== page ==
Chen Y, Bose A, Bothun GD. Controlled release from bilayer-decorated magnetoliposomes via electromagnetic heating. ACS Nano. 2010;4(6):3215–3221.


Ahmed S, Madathingal RR, Wunder SL, Chen Y, Bothun G. Hydration repulsion effects on the formation of supported lipid bilayers. Soft Matter. 2011;7(5):1936–1947.


Von White G 2nd, Chen Y, Roder-Hanna J, Bothun GD, Kitchens CL. Structural and thermal analysis of lipid vesicles encapsulating hydrophobic gold nanoparticles. ACS Nano. 2012;6(6):4678–4685.


Wijaya A, Hamad-Schifferli K. High-density encapsulation of Fe3O4 nanoparticles in lipid vesicles. Langmuir. 2007;23(19):9546–9550.


Xia T, Rome L, Nel A. Nanobiology: particles slip cell security. Nat Mater. 2008;7(7):519–520.


Nikoobakht B, El-Sayed MA. Preparation and growth mechanism of gold nanorods (NRs) using seed-mediated growth method. Chem Mater. 2003;15(10):1957–1962.


Sau TK, Murphy CJ. Seeded high yield synthesis of short Au nanorods in aqueous solution. Langmuir. 2004;20(15):6414–6420.


Grabar KC, Freeman RG, Hommer MB, Natan MJ. Preparation and characterization of Au colloid monolayers. Analytical chemistry. 1995;67(4):735–743.


Sutherland WS, Winefordner JD. Colloid filtration: a novel substrate preparation method for surface-enhanced Raman spectroscopy. J Colloid Interface Sci. 1992;148(1):129–141.


Liu X, Huang N, Li H, Jin Q, Ji J. Surface and size effects on cell interaction of gold nanoparticles with both phagocytic and nonphagocytic cells. Langmuir. 2013;29(29):9138–9148.


Zhu Y, Ramasamy M, Yi DK. Antibacterial activity of ordered gold nanorod arrays. ACS Appl Mater Interfaces. 2014;6(17):15078–15085.


Frens G. Controlled nucleation for the regulation of the particle size in monodisperse gold suspensions. Nature. 1973;241(105):20–22.


Orendorff CJ, Alam TM, Sasaki DY, Bunker BC, Voigt JA. Phospholipid-gold nanorod composites. ACS Nano. 2009;3(4):971–983.


Ruttala HB, Ko YT. Liposome encapsulated albumin-paclitaxel nanoparticle for enhanced antitumor efficacy. Pharm Res. 2014;32(3):1002–1016.


Chowdhury S, Burbridge S, Harper P. Chemotherapy for the treatment of hormone-refractory prostate cancer. Int J Clin Pract. 2007;61(12):2064–2070.


Fulton B, Spencer CM. Docetaxel. Drugs. 1996;51(6):1075–1092.


Bothun GD. Hydrophobic silver nanoparticles trapped in lipid bilayers: Size distribution, bilayer phase behavior, and optical properties. J Nanobiotechnology. 2008;6:13.


Labouta HI, Hampel M, Thude S, Reutlinger K, Kostka KH, Schneider M. Depth profiling of gold nanoparticles and characterization of point spread functions in reconstructed and human skin using multiphoton microscopy. J Biophotonics. 2012;5(1):85–96.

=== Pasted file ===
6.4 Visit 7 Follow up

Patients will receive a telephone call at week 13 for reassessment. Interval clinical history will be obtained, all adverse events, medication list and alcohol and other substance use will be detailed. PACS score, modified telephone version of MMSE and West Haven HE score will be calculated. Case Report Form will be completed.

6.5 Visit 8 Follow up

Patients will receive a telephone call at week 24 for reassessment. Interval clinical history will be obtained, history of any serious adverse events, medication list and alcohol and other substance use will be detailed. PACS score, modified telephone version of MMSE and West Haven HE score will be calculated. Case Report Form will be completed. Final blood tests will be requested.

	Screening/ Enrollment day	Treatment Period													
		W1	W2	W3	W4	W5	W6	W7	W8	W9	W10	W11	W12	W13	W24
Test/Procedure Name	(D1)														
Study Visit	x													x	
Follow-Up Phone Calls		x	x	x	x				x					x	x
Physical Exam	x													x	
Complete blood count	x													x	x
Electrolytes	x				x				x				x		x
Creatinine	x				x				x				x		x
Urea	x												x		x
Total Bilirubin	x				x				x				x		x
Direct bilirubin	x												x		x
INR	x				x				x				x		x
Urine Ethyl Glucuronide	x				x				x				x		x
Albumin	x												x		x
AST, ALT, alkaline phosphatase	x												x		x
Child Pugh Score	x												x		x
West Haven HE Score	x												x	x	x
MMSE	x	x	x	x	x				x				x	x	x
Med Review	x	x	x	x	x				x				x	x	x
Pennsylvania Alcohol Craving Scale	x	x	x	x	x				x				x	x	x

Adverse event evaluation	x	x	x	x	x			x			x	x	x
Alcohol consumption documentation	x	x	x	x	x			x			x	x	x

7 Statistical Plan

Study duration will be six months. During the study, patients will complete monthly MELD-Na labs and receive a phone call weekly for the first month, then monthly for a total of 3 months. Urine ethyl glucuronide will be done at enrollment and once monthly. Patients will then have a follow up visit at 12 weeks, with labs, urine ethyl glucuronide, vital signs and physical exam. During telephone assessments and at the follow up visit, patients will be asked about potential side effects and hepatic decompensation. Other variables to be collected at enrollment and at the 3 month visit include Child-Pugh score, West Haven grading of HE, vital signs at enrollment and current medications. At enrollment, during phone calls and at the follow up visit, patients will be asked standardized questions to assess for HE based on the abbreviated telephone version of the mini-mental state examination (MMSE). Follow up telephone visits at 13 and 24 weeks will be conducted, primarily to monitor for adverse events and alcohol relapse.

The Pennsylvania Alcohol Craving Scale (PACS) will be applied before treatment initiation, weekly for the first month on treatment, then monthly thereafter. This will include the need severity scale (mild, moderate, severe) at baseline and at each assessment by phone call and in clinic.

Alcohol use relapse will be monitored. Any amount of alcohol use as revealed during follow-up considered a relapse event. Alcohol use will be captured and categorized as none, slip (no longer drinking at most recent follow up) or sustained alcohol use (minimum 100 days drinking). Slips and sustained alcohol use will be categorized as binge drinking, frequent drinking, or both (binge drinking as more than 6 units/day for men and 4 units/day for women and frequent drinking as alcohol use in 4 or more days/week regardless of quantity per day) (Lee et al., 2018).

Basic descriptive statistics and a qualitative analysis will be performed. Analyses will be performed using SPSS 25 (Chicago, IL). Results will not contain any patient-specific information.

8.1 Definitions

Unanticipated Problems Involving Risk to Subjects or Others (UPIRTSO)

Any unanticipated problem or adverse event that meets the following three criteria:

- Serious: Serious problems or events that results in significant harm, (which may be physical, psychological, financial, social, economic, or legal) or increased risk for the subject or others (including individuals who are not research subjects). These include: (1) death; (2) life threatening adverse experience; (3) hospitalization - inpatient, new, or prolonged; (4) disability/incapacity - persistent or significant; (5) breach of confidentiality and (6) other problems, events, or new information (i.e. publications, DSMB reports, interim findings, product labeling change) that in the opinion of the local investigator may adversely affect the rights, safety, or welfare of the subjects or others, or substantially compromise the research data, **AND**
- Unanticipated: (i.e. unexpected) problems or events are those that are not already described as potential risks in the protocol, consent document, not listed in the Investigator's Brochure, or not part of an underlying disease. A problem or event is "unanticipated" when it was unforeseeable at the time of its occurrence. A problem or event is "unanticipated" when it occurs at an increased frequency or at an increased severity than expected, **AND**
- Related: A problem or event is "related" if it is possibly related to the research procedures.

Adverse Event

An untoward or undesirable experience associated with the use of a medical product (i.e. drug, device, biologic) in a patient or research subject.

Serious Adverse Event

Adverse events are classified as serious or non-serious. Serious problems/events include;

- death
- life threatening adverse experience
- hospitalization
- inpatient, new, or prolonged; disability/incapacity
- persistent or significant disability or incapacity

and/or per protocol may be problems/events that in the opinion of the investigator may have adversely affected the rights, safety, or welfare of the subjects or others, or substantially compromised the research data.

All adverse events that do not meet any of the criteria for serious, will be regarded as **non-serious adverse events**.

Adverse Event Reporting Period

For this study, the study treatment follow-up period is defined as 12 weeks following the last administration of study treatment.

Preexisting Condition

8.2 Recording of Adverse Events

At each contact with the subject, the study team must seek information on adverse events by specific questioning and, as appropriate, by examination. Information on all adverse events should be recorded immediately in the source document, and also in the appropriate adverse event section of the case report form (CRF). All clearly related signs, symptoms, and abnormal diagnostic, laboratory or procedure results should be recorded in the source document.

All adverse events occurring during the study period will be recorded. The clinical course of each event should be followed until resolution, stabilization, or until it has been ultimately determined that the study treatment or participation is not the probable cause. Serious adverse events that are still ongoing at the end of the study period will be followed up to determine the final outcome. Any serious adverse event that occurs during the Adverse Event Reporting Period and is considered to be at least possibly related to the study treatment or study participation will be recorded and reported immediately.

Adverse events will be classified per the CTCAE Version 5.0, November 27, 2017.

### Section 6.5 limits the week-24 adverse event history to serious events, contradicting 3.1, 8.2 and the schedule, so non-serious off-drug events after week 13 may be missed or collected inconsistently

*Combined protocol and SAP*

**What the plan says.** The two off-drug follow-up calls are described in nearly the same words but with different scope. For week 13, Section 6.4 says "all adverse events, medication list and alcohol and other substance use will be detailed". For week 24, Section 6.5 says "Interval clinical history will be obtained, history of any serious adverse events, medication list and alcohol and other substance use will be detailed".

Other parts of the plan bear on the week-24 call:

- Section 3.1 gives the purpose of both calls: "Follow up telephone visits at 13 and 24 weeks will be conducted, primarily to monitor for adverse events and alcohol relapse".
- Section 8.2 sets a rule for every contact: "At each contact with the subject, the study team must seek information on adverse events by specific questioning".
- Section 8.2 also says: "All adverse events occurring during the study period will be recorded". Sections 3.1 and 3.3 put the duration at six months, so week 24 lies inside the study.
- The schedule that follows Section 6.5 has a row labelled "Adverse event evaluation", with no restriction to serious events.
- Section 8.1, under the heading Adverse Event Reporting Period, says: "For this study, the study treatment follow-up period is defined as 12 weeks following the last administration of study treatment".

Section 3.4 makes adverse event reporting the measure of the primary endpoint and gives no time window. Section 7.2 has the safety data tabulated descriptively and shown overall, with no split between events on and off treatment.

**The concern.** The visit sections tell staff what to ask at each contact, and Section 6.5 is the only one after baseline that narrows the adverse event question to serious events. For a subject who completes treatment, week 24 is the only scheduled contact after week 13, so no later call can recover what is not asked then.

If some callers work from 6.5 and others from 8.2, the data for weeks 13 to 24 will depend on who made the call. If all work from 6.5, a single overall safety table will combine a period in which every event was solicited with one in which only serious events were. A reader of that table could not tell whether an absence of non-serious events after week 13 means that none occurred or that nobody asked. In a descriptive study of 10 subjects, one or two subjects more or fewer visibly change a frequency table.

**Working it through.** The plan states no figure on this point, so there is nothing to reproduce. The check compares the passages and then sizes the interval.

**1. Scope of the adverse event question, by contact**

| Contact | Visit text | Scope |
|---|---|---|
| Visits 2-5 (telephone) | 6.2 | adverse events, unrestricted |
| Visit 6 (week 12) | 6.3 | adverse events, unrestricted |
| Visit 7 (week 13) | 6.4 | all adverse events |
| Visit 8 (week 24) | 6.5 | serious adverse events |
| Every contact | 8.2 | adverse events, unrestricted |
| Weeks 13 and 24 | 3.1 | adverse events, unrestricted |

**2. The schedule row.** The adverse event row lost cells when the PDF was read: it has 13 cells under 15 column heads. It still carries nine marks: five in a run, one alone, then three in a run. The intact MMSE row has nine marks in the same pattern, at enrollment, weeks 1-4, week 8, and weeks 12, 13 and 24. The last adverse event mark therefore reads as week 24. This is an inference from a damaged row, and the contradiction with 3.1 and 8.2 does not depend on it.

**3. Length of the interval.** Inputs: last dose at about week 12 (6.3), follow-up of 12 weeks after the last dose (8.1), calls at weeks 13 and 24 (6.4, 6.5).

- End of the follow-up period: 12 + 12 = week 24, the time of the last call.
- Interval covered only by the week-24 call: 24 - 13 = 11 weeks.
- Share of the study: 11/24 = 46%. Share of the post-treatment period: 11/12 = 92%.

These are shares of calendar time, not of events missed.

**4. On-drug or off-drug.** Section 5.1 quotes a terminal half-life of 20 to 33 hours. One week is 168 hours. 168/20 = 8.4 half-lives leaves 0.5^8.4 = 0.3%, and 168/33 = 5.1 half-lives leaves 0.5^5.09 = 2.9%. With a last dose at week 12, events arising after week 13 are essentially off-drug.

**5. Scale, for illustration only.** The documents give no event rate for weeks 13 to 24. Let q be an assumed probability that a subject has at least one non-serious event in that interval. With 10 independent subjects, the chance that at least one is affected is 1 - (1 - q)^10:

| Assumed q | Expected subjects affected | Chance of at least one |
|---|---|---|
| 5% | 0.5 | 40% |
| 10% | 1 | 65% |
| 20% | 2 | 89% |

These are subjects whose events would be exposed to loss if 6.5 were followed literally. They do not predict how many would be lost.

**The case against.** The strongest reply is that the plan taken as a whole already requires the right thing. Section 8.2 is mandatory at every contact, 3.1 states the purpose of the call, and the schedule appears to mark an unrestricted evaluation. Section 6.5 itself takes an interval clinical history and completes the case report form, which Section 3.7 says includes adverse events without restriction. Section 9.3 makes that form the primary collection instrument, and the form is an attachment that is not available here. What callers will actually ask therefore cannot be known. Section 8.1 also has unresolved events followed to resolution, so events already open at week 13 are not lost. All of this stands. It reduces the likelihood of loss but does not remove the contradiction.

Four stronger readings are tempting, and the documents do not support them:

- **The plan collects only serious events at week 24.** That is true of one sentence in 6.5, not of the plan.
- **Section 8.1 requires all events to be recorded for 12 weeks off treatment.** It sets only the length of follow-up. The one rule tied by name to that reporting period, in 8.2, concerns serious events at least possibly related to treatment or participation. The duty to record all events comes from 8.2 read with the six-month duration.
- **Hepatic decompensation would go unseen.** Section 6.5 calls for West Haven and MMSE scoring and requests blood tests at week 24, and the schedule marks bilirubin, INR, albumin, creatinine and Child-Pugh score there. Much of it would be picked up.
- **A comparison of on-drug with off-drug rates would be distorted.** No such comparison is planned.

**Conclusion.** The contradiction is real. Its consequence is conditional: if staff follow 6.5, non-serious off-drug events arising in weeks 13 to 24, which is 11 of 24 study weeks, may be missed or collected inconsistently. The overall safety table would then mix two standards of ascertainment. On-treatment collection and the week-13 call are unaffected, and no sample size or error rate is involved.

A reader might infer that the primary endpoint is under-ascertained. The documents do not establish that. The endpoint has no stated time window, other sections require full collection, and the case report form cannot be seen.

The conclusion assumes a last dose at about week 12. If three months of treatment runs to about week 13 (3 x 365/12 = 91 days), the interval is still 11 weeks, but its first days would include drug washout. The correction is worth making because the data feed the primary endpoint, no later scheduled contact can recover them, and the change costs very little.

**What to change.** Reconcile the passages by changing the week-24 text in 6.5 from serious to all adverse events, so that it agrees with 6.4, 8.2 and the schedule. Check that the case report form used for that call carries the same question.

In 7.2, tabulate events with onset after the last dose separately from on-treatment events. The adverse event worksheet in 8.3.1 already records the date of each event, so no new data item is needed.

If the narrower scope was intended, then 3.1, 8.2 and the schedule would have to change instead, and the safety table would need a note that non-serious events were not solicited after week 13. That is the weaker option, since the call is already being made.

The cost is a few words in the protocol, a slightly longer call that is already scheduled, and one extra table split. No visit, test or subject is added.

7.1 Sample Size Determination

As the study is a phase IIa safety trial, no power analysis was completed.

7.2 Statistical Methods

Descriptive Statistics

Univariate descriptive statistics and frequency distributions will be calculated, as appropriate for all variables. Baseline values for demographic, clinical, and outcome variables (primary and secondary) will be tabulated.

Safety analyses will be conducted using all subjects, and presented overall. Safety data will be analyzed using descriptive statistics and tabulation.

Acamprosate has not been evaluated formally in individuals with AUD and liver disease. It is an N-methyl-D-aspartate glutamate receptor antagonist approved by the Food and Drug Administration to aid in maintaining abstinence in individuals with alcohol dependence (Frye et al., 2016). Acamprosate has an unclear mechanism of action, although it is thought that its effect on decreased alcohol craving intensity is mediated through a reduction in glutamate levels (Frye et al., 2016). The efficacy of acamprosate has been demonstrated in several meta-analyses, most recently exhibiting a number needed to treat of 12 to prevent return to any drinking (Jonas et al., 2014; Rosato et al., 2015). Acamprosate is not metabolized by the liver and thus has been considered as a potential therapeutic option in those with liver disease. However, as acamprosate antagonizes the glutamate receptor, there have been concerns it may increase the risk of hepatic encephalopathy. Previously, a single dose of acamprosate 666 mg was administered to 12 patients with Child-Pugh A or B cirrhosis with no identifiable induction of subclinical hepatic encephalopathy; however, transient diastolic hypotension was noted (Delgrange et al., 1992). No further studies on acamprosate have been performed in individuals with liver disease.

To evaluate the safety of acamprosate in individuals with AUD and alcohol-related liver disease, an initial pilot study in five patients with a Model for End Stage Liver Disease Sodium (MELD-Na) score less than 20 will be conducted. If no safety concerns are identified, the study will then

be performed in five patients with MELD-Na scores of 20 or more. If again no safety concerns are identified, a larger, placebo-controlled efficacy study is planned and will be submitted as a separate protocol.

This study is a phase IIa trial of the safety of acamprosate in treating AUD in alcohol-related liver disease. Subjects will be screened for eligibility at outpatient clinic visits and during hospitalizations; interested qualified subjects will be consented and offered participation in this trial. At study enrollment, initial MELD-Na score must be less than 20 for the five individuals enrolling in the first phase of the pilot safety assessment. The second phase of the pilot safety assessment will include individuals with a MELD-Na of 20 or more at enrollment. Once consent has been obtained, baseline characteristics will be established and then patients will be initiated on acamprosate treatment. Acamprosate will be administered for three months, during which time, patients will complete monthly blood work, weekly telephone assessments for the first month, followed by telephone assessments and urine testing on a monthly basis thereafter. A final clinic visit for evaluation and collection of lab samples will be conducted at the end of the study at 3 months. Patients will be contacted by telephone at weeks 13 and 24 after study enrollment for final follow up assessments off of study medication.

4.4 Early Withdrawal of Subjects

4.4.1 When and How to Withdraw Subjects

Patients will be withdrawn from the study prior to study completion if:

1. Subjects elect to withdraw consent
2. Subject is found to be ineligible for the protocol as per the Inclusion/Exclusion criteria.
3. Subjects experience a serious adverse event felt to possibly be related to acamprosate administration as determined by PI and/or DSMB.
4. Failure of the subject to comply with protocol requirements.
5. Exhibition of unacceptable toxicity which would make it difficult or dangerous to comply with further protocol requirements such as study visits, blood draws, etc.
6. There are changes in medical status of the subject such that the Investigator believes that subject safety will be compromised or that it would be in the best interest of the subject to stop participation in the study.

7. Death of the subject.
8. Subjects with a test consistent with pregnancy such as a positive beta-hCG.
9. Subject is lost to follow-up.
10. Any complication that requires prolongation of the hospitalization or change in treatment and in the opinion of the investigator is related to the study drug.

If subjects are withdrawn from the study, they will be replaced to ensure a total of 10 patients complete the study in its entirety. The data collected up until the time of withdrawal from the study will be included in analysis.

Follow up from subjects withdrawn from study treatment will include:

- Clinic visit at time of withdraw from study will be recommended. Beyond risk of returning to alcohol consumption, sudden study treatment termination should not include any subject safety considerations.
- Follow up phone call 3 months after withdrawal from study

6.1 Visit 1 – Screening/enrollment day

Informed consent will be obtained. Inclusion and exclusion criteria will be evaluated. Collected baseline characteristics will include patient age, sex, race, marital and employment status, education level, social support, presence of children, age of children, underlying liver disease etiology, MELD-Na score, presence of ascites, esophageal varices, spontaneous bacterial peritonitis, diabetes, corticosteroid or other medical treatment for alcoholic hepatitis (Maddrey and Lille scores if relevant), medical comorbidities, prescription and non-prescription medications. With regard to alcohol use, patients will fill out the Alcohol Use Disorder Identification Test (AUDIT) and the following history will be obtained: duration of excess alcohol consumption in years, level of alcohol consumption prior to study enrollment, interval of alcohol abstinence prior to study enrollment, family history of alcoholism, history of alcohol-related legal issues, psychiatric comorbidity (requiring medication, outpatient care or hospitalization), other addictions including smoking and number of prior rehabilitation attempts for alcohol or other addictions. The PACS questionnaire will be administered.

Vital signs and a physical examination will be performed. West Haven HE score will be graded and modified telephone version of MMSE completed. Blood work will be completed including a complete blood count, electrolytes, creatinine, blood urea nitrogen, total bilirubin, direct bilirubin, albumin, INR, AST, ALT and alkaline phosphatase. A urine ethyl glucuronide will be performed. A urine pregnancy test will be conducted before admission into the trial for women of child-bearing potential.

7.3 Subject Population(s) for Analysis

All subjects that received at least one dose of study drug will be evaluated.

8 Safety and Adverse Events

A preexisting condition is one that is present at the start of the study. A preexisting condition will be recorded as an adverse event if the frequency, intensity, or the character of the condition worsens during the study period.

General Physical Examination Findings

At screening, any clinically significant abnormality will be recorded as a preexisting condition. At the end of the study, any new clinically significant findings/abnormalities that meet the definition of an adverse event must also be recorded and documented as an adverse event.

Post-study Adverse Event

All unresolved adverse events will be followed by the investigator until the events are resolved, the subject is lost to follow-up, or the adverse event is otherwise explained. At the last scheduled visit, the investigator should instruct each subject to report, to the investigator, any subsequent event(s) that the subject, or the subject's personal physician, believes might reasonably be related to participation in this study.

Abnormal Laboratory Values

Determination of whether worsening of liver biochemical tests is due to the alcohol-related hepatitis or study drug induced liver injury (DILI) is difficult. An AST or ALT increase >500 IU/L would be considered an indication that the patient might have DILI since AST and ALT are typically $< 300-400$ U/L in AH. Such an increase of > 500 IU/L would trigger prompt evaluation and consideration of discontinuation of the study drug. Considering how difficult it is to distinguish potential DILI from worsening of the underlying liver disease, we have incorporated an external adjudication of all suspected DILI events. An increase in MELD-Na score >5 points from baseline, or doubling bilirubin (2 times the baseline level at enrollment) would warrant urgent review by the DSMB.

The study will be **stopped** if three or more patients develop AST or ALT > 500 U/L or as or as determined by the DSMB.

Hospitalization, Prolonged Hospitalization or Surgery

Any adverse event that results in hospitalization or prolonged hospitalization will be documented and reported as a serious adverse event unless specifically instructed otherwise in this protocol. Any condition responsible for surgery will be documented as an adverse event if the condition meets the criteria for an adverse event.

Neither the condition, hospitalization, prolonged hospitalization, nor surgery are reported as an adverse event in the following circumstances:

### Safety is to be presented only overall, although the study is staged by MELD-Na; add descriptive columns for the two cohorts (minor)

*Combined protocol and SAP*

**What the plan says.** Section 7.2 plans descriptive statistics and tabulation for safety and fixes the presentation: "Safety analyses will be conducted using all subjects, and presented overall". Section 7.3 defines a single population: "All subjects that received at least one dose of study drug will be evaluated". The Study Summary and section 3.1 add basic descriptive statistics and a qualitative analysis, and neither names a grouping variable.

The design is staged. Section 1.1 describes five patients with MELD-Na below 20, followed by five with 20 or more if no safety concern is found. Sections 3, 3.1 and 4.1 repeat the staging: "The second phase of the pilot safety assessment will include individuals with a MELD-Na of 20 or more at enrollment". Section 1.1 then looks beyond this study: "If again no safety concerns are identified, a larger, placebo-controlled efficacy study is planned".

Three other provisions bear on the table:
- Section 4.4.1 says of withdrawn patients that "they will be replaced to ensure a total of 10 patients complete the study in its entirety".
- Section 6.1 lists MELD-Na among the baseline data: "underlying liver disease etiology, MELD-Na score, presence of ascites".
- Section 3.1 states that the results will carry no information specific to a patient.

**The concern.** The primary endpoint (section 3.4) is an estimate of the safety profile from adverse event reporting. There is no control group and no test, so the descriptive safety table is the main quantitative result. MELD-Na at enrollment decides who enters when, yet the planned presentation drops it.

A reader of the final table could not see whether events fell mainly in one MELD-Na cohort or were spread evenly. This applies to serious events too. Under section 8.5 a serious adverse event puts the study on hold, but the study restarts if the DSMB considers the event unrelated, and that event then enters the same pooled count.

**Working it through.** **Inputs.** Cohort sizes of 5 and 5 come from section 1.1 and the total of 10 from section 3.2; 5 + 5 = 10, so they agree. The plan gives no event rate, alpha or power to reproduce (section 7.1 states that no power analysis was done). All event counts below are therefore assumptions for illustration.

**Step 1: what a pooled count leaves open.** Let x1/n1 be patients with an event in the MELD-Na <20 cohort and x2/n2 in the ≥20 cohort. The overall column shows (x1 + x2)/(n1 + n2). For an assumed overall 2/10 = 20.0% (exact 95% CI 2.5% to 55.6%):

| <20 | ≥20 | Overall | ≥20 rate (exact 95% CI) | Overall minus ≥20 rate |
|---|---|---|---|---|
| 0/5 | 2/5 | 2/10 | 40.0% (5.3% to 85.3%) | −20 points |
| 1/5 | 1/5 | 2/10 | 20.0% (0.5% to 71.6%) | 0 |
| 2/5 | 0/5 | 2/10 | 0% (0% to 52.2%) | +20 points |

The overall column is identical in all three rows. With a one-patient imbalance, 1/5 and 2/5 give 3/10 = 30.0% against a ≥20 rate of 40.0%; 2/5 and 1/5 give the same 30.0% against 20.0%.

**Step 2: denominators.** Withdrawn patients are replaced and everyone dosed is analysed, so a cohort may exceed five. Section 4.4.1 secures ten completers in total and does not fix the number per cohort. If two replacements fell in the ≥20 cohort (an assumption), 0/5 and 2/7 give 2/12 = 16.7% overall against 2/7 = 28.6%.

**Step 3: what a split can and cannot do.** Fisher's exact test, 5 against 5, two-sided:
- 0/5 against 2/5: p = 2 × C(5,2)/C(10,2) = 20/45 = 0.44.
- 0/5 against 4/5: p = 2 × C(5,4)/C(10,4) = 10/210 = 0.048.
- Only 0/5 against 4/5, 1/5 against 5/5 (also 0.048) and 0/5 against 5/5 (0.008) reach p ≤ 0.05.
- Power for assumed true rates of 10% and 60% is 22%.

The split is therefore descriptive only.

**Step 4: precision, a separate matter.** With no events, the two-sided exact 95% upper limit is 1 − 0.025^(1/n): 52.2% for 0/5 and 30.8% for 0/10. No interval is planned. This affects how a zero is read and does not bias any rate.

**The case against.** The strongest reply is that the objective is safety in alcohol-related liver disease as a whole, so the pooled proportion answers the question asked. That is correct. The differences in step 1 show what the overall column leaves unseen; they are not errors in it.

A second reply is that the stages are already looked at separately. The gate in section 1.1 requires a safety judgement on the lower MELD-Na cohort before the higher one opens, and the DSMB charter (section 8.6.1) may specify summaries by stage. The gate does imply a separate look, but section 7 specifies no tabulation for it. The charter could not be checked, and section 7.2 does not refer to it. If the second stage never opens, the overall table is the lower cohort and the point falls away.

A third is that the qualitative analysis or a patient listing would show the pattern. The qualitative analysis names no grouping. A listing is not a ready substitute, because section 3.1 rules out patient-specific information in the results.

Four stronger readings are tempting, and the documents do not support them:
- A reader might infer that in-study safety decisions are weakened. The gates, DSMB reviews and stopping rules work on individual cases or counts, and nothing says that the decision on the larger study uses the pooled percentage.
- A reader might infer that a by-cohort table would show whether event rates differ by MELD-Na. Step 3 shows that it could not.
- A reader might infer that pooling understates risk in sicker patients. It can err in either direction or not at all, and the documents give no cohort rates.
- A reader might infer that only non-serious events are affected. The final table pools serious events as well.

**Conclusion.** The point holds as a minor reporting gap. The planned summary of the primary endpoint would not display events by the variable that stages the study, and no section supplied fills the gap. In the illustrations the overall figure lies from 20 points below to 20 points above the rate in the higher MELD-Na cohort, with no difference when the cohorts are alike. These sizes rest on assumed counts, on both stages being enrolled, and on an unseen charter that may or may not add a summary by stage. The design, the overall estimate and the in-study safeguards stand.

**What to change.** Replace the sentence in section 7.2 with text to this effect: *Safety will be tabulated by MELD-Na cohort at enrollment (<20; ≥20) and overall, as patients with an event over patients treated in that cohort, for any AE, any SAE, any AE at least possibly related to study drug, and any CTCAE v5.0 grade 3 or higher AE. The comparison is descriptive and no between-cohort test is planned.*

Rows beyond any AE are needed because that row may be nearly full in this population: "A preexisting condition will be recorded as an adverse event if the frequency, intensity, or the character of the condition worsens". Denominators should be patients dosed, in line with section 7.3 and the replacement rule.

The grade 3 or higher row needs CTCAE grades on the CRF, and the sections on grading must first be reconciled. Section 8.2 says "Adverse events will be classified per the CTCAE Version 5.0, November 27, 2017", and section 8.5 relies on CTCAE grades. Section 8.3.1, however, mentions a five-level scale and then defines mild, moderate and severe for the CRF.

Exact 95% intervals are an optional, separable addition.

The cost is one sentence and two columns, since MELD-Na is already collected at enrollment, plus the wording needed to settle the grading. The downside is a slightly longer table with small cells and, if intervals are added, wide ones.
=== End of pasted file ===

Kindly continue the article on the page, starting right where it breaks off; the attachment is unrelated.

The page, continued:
Paciotti GF, Myer L, Weinreich D, et al. Colloidal gold: a novel nanoparticle vector for tumor directed drug delivery. Drug Deliv. 2004;11(3):169–183.


Park SH, Oh SG, Mun JY, Han SS. Loading of gold nanoparticles inside the DPPC bilayers of liposome and their effects on membrane fluidities. Colloids Surf B Biointerfaces. 2006;48(2):112–118.


Sperling RA, Gil PR, Zhang F, Zanella M, Parak WJ. Biological applications of gold nanoparticles. Chem Soc Rev. 2008;37(9):1896–1908.


Reum N, Fink-Straube C, Klein T, Hartmann RW, Lehr CM, Schneider M. Multilayer coating of gold nanoparticles with drug-polymer coadsorbates. Langmuir. 2010;26(22):16901–16908.


Nam J, Ha YS, Hwang S, et al. pH-responsive gold nanoparticles-in-liposome hybrid nanostructures for enhanced systemic tumor delivery. Nanoscale. 2013;5(21):10175–10178.


Hobbs SK, Monsky WL, Yuan F, et al. Regulation of transport pathways in tumor vessels: role of tumor type and microenvironment. Proc Natl Acad Sci U S A. 1998;95(8):4607–4612.


Yuan F, Dellian M, Fukumura D, et al. Vascular permeability in a human tumor xenograft: molecular size dependence and cutoff size. Cancer Res. 1995;55(17):3752–3756.


Zhai G, Wu J, Zhao X, et al. A liposomal delivery vehicle for the anticancer agent gossypol. Anticancer Res. 2008;28(5A):2801–2805.


Liu D, Liu Z, Wang L, Zhang C, Zhang N. Nanostructured lipid carriers as novel carrier for parenteral delivery of docetaxel. Colloids Surf B Biointerfaces. 2011;85(2):262–269.


Engels FK, Mathot RA, Verweij J. Alternative drug formulations of docetaxel: a review. Anticancer Drugs. 2007;18(2):95–103.


US Environmental Protection Agency (EPA). Nanomaterial Case Studies: Nanoscale Titanium Dioxide. External review draft. EPA/600/R-09/057US. Research Triangle Park, NC: US EPA; 2009. Available from: Accessed July 15, 2015.


Salzman GC. Light scatter: detection and usage. Curr Protoc Cytom. 2001;Chapter 1:Unit 1.13.


Shapiro HM. Practical Flow Cytometry. 4th edition. Hoboken, NJ: Wiley; 2003.


Stringer B, Imrich A, Kobzik L. Flow cytometric assay of lung macrophage uptake of environmental particulates. Cytometry. 1995;20(1):23–32.


Cho HJ, Yoon HY, Koo H, et al. Self-assembled nanoparticles based on hyaluronic acid-ceramide (HA-CE) and Pluronic® for tumor-targeted delivery of docetaxel. Biomaterials. 2011;32(29):7181–7190.


Downing KH, Nogales E. Tubulin and microtubule structure. Curr Opin Cell Biol. 1998;10(1):16–22.


Miller ML, Ojima I. Chemistry and chemical biology of taxane anticancer agents. Chem Rec. 2001;1(3):195–211.

Creative Commons License © 2015 The Author(s). This work is published and licensed by Dove Medical Press Limited. The full terms of this license are available at and incorporate the Creative Commons Attribution - Non Commercial (unported, v3.0) License. By accessing the work you hereby accept the Terms. Non-commercial uses of the work are permitted without any further permission from Dove Medical Press Limited, provided the work is properly attributed. For permission for commercial use of this work, please see paragraphs 4.2 and 5 of our Terms.